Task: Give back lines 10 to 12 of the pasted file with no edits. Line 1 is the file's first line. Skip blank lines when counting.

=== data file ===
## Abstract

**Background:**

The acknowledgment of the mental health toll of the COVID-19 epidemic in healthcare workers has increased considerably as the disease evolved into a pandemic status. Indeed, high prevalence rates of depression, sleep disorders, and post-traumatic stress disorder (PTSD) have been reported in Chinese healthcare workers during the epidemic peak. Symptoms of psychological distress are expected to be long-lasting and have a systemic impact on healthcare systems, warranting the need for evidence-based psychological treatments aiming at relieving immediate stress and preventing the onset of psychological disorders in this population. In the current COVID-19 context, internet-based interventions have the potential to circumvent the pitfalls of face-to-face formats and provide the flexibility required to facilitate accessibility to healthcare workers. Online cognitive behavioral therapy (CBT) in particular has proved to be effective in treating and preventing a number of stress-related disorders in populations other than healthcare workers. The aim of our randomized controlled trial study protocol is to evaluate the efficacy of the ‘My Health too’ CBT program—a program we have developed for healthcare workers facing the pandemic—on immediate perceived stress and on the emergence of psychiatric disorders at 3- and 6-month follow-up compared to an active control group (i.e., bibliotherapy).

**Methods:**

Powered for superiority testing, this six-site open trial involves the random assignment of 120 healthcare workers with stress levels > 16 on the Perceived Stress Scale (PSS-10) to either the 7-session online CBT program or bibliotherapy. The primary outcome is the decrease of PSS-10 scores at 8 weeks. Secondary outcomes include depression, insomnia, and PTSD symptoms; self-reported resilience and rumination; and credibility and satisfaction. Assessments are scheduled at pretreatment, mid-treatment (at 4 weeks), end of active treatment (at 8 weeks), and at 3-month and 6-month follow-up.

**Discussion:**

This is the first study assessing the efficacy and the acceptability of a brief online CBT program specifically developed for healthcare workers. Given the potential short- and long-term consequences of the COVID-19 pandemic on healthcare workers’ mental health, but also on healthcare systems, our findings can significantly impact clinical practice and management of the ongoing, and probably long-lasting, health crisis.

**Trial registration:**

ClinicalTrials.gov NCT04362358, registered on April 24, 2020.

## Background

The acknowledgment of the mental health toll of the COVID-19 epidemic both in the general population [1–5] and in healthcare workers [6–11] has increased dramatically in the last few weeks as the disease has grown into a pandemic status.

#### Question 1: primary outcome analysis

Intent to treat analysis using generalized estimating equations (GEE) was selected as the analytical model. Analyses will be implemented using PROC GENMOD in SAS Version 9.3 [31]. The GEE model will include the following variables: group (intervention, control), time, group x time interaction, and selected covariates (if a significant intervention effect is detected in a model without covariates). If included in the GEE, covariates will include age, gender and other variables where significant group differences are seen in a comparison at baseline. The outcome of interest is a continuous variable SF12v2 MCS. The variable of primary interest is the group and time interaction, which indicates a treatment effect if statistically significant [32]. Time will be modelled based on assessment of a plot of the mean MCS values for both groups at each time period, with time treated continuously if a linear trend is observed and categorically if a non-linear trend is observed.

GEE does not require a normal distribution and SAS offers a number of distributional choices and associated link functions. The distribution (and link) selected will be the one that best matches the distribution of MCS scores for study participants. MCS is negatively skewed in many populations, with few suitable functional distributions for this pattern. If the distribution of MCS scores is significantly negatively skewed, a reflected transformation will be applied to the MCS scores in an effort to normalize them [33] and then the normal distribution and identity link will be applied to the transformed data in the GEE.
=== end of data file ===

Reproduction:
## Background

The acknowledgment of the mental health toll of the COVID-19 epidemic both in the general population [1–5] and in healthcare workers [6–11] has increased dramatically in the last few weeks as the disease has grown into a pandemic status.

#### Question 1: primary outcome analysis